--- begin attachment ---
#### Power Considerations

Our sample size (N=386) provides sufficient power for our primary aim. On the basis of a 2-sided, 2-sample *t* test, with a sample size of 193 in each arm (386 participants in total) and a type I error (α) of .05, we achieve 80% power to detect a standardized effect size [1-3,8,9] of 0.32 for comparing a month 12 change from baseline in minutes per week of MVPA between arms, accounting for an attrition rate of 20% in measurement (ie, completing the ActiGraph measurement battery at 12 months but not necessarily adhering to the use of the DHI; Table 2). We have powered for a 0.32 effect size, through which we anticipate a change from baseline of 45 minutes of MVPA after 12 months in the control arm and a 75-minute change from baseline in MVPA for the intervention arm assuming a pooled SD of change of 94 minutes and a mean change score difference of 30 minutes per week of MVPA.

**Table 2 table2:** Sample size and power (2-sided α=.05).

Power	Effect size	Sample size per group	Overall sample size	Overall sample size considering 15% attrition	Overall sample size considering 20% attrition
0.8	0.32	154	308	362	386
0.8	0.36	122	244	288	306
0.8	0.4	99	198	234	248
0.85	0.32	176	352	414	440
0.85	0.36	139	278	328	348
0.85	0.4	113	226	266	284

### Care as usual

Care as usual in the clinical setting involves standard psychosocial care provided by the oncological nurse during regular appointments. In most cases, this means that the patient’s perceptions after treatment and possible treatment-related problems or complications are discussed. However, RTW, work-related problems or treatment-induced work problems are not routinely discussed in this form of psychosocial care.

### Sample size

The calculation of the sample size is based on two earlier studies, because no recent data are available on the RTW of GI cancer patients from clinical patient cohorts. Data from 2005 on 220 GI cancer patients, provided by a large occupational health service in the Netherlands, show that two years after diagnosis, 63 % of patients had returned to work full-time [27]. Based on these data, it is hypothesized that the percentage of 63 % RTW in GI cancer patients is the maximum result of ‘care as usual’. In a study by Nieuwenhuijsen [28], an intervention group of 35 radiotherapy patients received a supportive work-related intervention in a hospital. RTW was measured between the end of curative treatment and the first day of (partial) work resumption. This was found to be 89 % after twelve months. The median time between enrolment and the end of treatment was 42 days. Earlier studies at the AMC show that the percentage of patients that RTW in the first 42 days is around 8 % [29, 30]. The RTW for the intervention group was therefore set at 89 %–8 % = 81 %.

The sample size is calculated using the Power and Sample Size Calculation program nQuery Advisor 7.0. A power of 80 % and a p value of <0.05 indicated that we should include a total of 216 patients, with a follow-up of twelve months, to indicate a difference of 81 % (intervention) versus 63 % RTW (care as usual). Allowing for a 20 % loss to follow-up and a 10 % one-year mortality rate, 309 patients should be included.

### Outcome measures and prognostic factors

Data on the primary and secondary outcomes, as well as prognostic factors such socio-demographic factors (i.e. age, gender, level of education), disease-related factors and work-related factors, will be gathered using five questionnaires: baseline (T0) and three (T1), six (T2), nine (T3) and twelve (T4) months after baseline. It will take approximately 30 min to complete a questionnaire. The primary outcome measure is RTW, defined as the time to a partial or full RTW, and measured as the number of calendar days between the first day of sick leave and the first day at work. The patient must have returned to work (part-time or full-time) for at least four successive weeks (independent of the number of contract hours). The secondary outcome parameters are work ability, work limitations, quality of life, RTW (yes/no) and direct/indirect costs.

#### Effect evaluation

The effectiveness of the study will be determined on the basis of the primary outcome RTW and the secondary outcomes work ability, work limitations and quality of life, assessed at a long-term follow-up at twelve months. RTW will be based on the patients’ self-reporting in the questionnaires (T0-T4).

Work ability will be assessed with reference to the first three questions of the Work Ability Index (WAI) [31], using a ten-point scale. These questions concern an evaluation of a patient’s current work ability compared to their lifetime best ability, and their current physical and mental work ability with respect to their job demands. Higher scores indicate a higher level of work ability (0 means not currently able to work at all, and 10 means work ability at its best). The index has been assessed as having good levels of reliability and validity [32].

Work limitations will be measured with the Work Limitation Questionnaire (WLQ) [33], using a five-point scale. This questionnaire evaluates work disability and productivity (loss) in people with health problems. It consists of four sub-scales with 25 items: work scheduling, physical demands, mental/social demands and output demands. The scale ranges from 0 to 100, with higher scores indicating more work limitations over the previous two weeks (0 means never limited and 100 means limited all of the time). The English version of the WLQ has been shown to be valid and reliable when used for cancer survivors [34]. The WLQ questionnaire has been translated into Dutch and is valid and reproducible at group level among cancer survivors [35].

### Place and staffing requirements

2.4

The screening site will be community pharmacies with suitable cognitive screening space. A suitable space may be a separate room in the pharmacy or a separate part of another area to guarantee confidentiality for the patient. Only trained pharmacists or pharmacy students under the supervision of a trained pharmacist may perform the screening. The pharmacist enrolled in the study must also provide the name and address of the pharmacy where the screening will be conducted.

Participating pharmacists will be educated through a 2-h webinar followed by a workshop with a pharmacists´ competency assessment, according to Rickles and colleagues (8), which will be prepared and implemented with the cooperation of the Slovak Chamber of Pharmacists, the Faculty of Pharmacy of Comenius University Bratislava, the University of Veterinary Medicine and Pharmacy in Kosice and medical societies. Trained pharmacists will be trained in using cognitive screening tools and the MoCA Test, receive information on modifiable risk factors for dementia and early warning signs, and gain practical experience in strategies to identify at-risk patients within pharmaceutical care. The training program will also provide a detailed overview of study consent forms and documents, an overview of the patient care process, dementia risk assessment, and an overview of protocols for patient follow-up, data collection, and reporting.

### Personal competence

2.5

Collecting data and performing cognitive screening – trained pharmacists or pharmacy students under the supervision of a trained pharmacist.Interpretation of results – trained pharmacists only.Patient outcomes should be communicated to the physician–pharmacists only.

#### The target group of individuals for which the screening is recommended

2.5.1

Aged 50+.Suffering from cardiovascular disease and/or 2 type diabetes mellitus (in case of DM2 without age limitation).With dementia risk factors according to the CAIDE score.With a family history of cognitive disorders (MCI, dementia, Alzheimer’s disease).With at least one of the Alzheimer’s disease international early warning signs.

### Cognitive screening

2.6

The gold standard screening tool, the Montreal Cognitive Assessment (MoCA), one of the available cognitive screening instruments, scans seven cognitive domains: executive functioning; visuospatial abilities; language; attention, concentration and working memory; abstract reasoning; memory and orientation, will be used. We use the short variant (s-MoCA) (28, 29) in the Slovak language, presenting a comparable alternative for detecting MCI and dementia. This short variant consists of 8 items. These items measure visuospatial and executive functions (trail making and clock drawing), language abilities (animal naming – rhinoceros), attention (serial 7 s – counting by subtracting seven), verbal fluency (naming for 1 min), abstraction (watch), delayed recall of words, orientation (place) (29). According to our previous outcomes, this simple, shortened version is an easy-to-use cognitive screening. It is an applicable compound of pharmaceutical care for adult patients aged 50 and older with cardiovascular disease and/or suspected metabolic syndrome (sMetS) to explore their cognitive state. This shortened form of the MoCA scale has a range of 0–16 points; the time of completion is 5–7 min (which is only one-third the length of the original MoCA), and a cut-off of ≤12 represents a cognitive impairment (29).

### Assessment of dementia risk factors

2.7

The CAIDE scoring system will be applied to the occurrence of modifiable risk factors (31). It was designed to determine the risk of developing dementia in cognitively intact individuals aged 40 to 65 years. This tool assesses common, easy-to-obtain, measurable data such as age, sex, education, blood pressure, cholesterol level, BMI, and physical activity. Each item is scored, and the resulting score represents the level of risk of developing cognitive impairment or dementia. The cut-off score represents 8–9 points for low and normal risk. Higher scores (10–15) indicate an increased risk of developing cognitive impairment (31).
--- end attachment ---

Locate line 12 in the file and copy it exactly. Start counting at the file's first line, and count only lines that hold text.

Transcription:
Care as usual in the clinical setting involves standard psychosocial care provided by the oncological nurse during regular appointments. In most cases, this means that the patient’s perceptions after treatment and possible treatment-related problems or complications are discussed. However, RTW, work-related problems or treatment-induced work problems are not routinely discussed in this form of psychosocial care.